New email and PGP key
19 February 2022 - Namkhai B.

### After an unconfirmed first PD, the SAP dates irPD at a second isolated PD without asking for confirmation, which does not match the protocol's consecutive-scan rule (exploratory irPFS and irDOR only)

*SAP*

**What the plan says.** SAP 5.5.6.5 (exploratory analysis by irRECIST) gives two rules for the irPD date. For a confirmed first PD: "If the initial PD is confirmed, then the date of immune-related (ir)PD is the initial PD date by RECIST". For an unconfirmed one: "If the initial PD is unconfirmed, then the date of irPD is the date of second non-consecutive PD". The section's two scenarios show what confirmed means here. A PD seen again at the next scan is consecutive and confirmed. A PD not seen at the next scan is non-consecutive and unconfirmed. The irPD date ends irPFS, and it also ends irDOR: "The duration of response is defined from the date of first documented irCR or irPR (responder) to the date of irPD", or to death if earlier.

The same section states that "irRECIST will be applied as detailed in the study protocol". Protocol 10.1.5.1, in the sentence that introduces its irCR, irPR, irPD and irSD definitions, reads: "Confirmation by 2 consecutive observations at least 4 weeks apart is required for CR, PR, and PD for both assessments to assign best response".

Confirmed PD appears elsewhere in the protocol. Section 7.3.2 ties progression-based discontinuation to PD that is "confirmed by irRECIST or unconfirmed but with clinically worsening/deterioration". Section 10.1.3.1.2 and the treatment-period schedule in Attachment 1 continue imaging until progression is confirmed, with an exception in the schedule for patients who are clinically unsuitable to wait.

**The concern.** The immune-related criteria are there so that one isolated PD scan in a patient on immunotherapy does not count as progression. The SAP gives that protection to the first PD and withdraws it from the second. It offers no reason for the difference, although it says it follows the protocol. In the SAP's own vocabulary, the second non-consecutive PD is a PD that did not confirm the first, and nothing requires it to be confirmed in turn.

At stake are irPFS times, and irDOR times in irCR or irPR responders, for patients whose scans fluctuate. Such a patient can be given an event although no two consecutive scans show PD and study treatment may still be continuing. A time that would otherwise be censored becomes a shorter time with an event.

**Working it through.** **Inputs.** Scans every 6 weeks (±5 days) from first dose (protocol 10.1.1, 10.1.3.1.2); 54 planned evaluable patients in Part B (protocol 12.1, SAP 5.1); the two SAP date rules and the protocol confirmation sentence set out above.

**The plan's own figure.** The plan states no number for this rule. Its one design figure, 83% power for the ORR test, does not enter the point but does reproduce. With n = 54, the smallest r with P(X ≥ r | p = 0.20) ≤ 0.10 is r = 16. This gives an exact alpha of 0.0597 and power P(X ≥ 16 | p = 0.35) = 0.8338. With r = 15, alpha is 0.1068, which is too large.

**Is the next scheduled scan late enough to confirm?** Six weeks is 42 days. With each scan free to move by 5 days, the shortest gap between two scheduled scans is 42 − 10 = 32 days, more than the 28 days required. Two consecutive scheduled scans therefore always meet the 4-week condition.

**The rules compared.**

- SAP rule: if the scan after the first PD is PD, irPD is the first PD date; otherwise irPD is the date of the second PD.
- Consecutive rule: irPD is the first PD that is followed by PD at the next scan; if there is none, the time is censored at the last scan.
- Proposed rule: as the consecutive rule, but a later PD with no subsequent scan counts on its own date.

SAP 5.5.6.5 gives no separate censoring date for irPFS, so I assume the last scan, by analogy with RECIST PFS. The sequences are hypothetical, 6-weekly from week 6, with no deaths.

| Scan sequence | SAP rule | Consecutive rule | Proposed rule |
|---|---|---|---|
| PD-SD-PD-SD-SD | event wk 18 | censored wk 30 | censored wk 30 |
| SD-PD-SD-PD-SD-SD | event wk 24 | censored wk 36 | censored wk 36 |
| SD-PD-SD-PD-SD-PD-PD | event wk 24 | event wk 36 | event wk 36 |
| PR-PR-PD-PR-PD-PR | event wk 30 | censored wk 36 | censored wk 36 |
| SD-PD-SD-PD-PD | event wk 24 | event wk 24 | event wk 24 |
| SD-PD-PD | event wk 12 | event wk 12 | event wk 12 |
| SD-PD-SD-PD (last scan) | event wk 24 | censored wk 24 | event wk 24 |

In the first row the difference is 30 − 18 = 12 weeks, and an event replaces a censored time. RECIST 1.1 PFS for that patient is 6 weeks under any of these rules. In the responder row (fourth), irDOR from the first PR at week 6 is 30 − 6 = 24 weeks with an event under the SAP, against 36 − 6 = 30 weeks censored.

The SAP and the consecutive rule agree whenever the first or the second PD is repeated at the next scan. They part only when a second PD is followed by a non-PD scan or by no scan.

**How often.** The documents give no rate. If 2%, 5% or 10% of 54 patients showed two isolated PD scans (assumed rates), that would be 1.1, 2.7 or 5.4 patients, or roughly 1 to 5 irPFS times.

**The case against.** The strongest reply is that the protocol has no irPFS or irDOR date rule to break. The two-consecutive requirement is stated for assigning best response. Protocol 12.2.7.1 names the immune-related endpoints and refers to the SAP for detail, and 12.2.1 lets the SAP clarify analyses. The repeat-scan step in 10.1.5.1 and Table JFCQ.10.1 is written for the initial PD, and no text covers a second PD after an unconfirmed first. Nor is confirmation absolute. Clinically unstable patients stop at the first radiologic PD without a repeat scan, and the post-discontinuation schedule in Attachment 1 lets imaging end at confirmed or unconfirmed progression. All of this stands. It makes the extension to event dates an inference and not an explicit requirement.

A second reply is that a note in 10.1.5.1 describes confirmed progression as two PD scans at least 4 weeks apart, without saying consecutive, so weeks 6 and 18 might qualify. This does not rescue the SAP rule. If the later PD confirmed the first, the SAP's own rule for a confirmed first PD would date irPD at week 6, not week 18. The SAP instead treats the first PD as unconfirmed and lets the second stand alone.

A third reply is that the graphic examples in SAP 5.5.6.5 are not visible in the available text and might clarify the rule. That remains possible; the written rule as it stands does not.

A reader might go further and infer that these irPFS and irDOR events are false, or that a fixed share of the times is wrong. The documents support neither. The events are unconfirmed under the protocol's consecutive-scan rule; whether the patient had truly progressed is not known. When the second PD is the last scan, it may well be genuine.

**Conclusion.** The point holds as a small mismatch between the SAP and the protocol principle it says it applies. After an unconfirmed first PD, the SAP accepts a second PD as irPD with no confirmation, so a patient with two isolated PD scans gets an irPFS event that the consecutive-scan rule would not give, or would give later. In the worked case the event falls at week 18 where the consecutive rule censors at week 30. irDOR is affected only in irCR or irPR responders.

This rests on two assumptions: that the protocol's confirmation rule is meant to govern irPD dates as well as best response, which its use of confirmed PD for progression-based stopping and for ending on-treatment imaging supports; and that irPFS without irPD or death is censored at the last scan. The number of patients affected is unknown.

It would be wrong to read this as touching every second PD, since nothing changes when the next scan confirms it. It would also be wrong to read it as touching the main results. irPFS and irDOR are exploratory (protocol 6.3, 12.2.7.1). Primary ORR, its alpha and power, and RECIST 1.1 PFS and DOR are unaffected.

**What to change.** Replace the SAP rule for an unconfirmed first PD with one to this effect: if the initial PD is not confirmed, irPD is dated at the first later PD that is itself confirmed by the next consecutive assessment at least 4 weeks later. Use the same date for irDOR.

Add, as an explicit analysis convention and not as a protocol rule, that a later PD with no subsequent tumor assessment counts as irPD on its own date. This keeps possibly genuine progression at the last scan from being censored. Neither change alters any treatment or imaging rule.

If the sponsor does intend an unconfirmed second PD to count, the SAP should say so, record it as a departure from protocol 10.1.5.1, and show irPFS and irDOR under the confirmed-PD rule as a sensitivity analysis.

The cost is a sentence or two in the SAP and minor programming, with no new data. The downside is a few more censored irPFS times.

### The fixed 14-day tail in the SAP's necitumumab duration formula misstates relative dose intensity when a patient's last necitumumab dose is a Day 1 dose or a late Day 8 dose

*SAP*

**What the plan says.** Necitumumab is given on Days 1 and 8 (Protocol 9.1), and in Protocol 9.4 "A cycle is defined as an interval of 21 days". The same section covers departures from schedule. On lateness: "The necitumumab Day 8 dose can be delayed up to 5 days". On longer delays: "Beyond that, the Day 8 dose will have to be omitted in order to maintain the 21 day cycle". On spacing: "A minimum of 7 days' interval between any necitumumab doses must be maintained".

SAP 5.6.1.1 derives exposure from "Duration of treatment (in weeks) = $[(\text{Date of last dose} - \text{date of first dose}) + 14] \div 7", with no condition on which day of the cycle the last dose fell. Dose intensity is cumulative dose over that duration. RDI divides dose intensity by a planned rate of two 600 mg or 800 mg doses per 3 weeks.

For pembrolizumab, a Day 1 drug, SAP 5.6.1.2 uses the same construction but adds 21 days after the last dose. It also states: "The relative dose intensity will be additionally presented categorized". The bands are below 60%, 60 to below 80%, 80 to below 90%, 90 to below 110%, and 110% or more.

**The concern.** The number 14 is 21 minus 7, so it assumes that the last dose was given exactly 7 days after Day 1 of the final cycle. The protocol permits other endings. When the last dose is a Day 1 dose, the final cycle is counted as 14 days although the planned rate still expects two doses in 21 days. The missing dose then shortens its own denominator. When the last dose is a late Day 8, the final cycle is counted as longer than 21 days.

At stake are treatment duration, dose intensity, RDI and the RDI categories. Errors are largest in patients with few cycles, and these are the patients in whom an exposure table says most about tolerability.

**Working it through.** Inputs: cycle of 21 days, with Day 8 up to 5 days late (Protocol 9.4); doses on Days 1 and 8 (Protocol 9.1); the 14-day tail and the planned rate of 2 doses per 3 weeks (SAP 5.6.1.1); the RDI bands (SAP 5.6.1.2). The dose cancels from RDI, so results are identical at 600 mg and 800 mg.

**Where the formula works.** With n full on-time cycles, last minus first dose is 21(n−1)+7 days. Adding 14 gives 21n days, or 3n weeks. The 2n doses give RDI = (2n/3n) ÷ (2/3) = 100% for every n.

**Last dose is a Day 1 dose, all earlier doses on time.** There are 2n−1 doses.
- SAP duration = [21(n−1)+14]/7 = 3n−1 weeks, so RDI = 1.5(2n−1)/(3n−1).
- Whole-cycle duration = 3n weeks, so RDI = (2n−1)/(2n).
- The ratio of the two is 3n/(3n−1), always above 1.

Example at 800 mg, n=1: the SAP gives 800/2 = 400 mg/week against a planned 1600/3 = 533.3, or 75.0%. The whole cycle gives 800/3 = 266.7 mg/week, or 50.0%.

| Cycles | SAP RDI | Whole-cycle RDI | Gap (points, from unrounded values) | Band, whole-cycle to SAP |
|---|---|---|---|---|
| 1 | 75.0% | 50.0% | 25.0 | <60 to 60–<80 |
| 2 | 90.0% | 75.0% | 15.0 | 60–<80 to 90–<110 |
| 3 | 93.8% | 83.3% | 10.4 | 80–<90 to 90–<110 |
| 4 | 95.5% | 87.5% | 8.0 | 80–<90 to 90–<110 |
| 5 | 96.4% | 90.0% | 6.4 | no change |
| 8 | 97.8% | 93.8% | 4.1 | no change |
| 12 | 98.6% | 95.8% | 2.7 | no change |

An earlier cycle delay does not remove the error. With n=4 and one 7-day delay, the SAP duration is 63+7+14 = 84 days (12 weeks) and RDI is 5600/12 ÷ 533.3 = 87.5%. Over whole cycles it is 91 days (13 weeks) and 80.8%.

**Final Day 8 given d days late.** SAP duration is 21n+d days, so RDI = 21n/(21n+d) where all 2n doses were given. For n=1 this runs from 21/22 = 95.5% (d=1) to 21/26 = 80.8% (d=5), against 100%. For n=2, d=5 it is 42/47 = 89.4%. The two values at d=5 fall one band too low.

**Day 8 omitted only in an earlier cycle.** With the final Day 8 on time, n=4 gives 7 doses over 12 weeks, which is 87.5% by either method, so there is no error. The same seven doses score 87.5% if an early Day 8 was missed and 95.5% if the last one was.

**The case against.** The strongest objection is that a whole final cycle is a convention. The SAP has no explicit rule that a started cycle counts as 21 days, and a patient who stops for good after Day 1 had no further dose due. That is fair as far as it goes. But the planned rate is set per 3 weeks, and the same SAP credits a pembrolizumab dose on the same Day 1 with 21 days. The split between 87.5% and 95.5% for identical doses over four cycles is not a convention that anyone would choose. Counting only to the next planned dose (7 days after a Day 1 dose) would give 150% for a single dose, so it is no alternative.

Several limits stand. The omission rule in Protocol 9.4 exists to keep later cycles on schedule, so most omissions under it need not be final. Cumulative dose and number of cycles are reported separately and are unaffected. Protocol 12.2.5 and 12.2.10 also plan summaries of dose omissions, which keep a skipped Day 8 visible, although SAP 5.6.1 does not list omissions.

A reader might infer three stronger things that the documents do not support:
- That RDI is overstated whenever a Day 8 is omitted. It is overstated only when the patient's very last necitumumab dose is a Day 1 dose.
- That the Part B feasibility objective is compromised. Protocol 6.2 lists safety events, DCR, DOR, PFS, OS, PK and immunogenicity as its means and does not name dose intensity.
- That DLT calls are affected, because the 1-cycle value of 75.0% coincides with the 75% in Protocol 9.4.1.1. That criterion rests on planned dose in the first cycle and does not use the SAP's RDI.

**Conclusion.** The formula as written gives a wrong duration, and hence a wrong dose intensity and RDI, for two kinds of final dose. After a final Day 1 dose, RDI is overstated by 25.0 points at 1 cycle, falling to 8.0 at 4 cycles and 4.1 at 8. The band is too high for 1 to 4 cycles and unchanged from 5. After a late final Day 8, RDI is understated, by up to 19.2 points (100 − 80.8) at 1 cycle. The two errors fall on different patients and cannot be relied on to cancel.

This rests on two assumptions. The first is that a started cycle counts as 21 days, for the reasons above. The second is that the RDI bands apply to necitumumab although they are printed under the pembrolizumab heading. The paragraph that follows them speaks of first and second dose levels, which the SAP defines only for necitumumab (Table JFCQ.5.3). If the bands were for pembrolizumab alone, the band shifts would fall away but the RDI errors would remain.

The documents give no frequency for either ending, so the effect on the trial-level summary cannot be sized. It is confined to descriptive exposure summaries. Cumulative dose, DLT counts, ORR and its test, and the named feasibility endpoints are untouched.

-----BEGIN PGP SIGNED MESSAGE----- Hash: SHA256 Date: 20-02-2022 For a number of reasons, I have recently set up a new email, together with a new OpenPGP key, and will be transitioning away from my old one. The old key will continue to be valid for some time, but I prefer all future correspondence to come to the new one. I would also like this new key to be re-integrated into the web of trust. This message is signed by both keys to certify the transition. The old key was: pub rsa4096/0A30AAE5BF54CEFE 2021-06-15 [SC] [expires: 2022-06-15] Key fingerprint = F7F7 4C22 E12E 765A CFFB 951B 0A30 AAE5 BF54 CEFE uid [ultimate] Namkhai B. (Namkhai's code signing key) <firstname.lastname@example.org> sub rsa4096/DAFE87AD70D12821 2021-06-15 [E] [expires: 2022-06-15] sub rsa4096/9DC021F538318528 2021-06-15 [S] [expires: 2022-06-15] And the new key is: pub ed25519/C7C77DBFBE772EDC 2022-02-20 [SC] [expires: 2024-02-20] Key fingerprint = 948C A569 9CF0 83B3 D23C 09D4 C7C7 7DBF BE77 2EDC uid [ultimate] Namkhai B. <email@example.com> sub cv25519/03C138269F38E49F 2022-02-20 [E] [expires: 2024-02-20] sub ed25519/87920A3B2A811186 2022-02-20 [S] [expires: 2024-02-20] To fetch the full key from a public key server, you can simply do: gpg --keyserver hkps://keys.openpgp.org --recv-key '948C A569 9CF0 83B3 D23C 09D4 C7C7 7DBF BE77 2EDC' If you already know my old key, you can now verify that the new key is signed by the old one: gpg --check-sigs '948C A569 9CF0 83B3 D23C 09D4 C7C7 7DBF BE77 2EDC' If you don't already know my old key, or you just want to be double extra paranoid, you can check the fingerprint against the one above: gpg --fingerprint '948C A569 9CF0 83B3 D23C 09D4 C7C7 7DBF BE77 2EDC' If you are satisfied that you've got the right key, and the UIDs match what you expect, I'd appreciate it if you would sign my key. You can do that by issuing the following command: ** NOTE: if you have previously signed my key but did a local-only signature (lsign), you will not want to issue the following, instead you will want to use --lsign-key, and not send the signatures to the keyserver ** gpg --sign-key '948C A569 9CF0 83B3 D23C 09D4 C7C7 7DBF BE77 2EDC' I'd like to receive your signatures on my key. You can either send me an e-mail with the new signatures (if you have a functional MTA on your system): gpg --export '948C A569 9CF0 83B3 D23C 09D4 C7C7 7DBF BE77 2EDC' | \ gpg --encrypt -r '948C A569 9CF0 83B3 D23C 09D4 C7C7 7DBF BE77 2EDC' --armor | mail -s 'OpenPGP Signatures' firstname.lastname@example.org Or you can just upload the signatures to a public keyserver directly: gpg --keyserver hkps://keys.openpgp.org --send-key '948C A569 9CF0 83B3 D23C 09D4 C7C7 7DBF BE77 2EDC' Please let me know if there is any trouble, and sorry for the inconvenience. -----BEGIN PGP SIGNATURE----- iQJOBAEBCAA4FiEEF+GiI6Py3+Tt65IjncAh9TgxhSgFAmISpnkaHG5hbWtoYWku bjNAcHJvdG9ubWFpbC5jb20ACgkQncAh9TgxhSjT5Q//TAh7DFAoCZezk33KbxAT 1lDwUgt4P065u1R6RxkGyM2tAGtokra+KNdwoUsvqr6F71WUZ4iHAO2EisYii1iD VCNE0j5mmTOei40iXq+PAUl78vpIRA3N+85Rd20eAPLOrSZuv7Rzy98tzHou5er/ TXbZYMuMhpiOtKkzMv3kSYkaa01mMo5UHN9Re8+M7d2cKGLu4vdFuWF3/8BlXxKo YdSkAFaNiMC4jYp3ciYC9E86CMSy2JZxBr0vbnci6s0fCLkhVJcLTI6IBjPDEOzD 6bEVLIogU2fudqdeLezDc5rsC2/sLA/QqXM6vpGcFhzvJQtFV0w5aCX8hLCcMKzh sp2dAsyXM7n1eY+YQkw90v5ECzJkWtWoM0JnsCI1dwbWt65eqvMWW6GOl+PqPaxA 9dhyaD73y4OO1Fkbovmevenq69SaxX1hfu3vcOruNSkjYUpXde3CkQ+zCnb0TSDe jpZrB742cWqPK0rD6K8HBQG+2SUrswiM6pvmIn1oKvU+fuaS3JG/+bHOhftrZv8Y MZZ25qFSa/RJWfPtaWc24VgqJUt5QTq3iInm1uKBxXw442kg2I48empfcl9fE9TD 0/WEroiXwzkbUuoMH6KQaf3zoyA7wJIJ1Gh1k6w2jbVw5tr0mHfrVT8QHlV2PAY1 uU+wjo+iQnk8KdsF8UpLMtk= =fDbC -----END PGP SIGNATURE-----